Now that I’m rocking the Two Toddlers At A Time life, it’s even more Lao’d and crazy. Throw in even more Lao’der and crazier family members and I am ready to drive five hours back home. The festivities were pretty timid on Saturday and we were exhausted just from the day and I’m not talking about going to the Wat (Lao Buddhist temple). My family is just e x h a u s t i n g. So, we drove five hours just to go to the Wat and eat overpriced Laotian pho. It was a stark contrast to the first few years of Lao New Year.

Lao new year 2011 humnoy

Pii Mai Lao 2011 was Humnoy’s very first New Year. He was barely a month old and I drove my crazy postpartum ass down there just to start this tradition to be a part of my cultural renewal process for my mixed family. It’s that important to me and I have done so ever since. I did it the following year when Humnoy toddled and danced around. The next year was when our family added a new member to celebrate the New Year. Lanoy was a little older than Humnoy was at his first Pii Mai.

This year. . . This year was nucking futs. Have you ever had to disarm wide-eyed destructo-ddlers from touching Buddhist relics? Well, it’s not only embarrassing but pretty fucking low key damning. Lao people love money and Lao New Year is no exception. Money is blessed and then donated to the Wat, monks and, in turn, the community’s only religious mainstay. You know who else loves money? Lao toddlers so they can try to rip it because paper. Please do check out GH as the Token White Guy Getting Buddhist Blessings.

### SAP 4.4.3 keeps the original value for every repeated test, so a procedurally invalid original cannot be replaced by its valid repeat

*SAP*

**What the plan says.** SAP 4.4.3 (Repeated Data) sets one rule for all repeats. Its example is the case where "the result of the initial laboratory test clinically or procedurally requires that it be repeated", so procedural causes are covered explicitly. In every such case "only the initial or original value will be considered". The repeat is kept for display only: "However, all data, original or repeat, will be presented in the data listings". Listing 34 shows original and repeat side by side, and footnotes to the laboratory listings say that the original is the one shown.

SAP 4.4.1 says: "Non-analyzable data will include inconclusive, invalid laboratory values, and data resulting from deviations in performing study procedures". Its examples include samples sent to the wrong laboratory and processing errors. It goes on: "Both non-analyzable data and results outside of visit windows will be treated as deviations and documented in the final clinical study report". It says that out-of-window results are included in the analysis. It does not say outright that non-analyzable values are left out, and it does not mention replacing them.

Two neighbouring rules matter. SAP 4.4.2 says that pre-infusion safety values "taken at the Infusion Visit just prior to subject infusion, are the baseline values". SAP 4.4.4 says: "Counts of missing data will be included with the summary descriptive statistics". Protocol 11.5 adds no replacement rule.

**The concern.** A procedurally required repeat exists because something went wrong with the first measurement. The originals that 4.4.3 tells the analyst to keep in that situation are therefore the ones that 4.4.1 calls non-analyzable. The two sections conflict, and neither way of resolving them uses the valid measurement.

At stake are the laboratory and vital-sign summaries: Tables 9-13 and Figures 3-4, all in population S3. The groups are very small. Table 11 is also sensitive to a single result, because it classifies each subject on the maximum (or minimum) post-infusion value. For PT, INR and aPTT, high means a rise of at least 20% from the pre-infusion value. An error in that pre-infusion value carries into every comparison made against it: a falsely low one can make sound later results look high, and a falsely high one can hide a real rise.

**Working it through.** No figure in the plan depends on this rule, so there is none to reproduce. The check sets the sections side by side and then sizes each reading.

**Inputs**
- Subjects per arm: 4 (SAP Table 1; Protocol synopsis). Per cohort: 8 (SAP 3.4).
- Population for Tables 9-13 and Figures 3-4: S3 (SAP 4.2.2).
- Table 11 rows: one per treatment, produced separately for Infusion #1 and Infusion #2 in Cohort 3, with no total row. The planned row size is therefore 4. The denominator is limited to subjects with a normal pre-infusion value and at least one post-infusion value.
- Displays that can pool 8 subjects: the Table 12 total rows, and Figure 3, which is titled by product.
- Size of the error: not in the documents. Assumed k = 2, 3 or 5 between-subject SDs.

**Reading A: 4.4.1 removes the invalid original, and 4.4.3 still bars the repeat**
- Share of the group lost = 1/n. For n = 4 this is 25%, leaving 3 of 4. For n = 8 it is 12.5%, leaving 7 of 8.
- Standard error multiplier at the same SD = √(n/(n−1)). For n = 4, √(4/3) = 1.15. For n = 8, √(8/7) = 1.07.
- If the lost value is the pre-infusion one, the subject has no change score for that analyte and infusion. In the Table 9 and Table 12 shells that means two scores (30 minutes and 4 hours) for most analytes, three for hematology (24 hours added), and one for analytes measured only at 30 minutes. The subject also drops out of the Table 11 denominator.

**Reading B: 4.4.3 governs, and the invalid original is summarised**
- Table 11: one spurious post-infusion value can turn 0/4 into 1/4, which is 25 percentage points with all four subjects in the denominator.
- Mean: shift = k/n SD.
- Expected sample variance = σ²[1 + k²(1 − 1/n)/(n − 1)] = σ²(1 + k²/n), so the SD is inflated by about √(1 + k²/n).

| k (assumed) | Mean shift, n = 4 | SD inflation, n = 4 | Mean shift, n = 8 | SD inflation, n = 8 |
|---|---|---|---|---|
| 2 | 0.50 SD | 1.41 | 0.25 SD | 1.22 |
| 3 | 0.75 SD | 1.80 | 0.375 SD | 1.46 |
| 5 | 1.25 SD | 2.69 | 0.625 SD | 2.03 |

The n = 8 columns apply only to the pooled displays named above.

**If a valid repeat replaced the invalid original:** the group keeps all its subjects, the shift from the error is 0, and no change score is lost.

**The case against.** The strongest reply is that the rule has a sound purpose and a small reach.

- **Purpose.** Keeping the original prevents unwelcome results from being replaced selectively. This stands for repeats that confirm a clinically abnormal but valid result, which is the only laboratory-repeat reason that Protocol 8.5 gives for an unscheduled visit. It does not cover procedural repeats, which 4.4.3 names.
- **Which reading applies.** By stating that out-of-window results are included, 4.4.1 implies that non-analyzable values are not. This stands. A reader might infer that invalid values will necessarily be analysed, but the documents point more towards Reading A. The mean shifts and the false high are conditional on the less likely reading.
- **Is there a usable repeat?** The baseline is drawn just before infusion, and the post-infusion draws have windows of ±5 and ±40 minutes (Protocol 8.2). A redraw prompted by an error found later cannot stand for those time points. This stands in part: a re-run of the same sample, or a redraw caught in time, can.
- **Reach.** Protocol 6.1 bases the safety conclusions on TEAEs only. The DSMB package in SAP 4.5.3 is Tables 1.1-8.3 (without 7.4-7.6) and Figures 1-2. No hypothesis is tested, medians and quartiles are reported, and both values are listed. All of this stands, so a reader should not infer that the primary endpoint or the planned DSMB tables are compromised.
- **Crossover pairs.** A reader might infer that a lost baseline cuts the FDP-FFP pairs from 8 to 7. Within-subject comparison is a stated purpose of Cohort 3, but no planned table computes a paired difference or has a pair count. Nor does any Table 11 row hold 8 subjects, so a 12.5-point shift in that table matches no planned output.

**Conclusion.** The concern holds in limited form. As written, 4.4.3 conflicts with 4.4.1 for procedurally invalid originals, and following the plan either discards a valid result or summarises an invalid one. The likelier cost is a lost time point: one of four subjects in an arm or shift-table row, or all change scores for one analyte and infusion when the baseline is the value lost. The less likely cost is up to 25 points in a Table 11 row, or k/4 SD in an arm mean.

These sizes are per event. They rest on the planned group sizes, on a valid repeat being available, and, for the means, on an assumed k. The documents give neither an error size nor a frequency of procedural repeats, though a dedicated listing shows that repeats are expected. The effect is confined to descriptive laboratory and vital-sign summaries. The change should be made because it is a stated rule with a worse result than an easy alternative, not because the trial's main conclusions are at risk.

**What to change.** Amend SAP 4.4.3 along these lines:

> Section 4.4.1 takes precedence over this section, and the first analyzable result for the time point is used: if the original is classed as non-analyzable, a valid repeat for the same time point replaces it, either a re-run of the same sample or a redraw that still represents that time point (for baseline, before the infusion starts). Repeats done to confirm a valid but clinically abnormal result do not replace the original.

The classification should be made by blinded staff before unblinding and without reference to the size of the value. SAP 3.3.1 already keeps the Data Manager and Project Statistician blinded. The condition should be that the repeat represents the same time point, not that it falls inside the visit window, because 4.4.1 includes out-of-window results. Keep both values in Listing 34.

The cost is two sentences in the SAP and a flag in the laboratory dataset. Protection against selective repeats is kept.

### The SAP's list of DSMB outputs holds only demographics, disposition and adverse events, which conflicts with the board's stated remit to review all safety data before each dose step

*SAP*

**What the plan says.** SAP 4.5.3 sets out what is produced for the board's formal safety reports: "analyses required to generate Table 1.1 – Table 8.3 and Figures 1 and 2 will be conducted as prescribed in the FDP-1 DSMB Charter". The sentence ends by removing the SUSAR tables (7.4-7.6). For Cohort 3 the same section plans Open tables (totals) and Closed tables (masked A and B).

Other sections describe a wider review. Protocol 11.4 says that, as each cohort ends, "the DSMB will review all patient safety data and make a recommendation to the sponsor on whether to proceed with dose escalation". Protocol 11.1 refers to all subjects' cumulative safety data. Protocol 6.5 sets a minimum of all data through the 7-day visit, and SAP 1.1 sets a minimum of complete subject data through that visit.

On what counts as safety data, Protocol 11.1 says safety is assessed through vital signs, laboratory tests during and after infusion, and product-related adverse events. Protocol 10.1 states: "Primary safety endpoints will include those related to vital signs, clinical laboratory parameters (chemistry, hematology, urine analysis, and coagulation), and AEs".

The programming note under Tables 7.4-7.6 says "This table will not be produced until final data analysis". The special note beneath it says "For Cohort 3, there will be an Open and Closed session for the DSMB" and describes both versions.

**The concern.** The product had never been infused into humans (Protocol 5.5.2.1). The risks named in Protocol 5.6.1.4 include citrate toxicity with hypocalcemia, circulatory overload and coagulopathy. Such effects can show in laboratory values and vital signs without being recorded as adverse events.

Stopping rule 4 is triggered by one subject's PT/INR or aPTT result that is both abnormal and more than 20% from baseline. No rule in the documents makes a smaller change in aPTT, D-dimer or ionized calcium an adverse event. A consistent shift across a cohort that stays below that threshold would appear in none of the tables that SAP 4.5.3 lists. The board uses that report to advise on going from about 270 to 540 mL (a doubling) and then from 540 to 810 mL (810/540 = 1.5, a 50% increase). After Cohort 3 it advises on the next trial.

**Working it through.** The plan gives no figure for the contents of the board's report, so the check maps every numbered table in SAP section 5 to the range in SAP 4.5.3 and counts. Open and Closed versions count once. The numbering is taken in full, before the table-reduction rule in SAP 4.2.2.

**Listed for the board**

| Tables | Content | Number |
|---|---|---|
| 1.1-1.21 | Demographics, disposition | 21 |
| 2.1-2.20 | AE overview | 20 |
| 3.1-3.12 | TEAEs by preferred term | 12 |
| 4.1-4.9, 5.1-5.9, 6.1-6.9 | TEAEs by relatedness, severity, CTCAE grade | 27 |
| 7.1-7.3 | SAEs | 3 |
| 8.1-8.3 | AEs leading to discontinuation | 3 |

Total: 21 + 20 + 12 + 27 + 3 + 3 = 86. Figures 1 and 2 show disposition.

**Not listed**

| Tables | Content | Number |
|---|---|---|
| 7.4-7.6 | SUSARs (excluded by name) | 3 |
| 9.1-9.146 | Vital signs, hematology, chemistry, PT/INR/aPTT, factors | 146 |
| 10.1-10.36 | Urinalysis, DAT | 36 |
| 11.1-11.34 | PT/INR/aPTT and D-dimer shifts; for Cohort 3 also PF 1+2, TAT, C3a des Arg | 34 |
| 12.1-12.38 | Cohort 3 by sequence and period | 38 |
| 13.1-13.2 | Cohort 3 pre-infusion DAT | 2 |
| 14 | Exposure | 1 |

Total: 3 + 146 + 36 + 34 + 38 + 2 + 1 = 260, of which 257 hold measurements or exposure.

I love it all though. Lao’d and crazy and all. It’s the perfect and most annoying excuse to be with family. Lao New Year is all about family to me especially now with my own and I’m just going to continue on the crazy train.

Sabaidee Pii Mai, y’all. Sa. BAI. Dee.

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Does your family drive you Lao’d and crazy too?

Raising ‘Em Lao: Letting Your Biracial Kids Dance With The Other Culture

Perhaps the biggest perk of being raised bi-culturally is that it is double the fun. Lao culture has a strong footing in how I would like to raise the -Noys to experience the world but lest us not forget the other identity:

Photo courtesy Perfect Moments in Time Photography in Seattle, WA

Photo courtesy Perfect Moments in Time Photography in Seattle, WA

Humnoy and Lanoy are half-Caucasian (or white, whichever PC term you prefer) and I cannot forget that. I once heard that “Asian genes are strong” and I was vainly excited because that part of my identity is so strong for me. It has influenced every bit of life I intentionally plan for my kids down to their names. We live in America, the kids will have American friends, and we dominantly speak English in our home. If I wanted the kids to hear full conversations in Lao, we’d need at least another Lao-speaking person in the household. If I wanted the kids to learn to write in Lao, I’d need to have my mom teach them. If I wanted to let the kids embrace the songs of my people, I would need to stand through Lao lam (pronounced ‘lum’), a form of Lao folk music, and admittedly not particularly my favorite aspect of the Lao life. I just had to let it happen and it did in one moment with their dad.

What happens is a show of what I stereotypically place on the spectrum of “shit white people like.” I didn’t even realize that the Other Culture’s appreciation would come without such effort until one quiet evening after dinner when GH entertained the kids long enough for me to clean up. All GH did was turn on his white guy playlist to see first-hand how The Other Culture is strong:

Which aspect from which side of family is the strongest for you or kids?

For further reading, please go laugh and laugh at this Yahoo Answers thread: “White people songs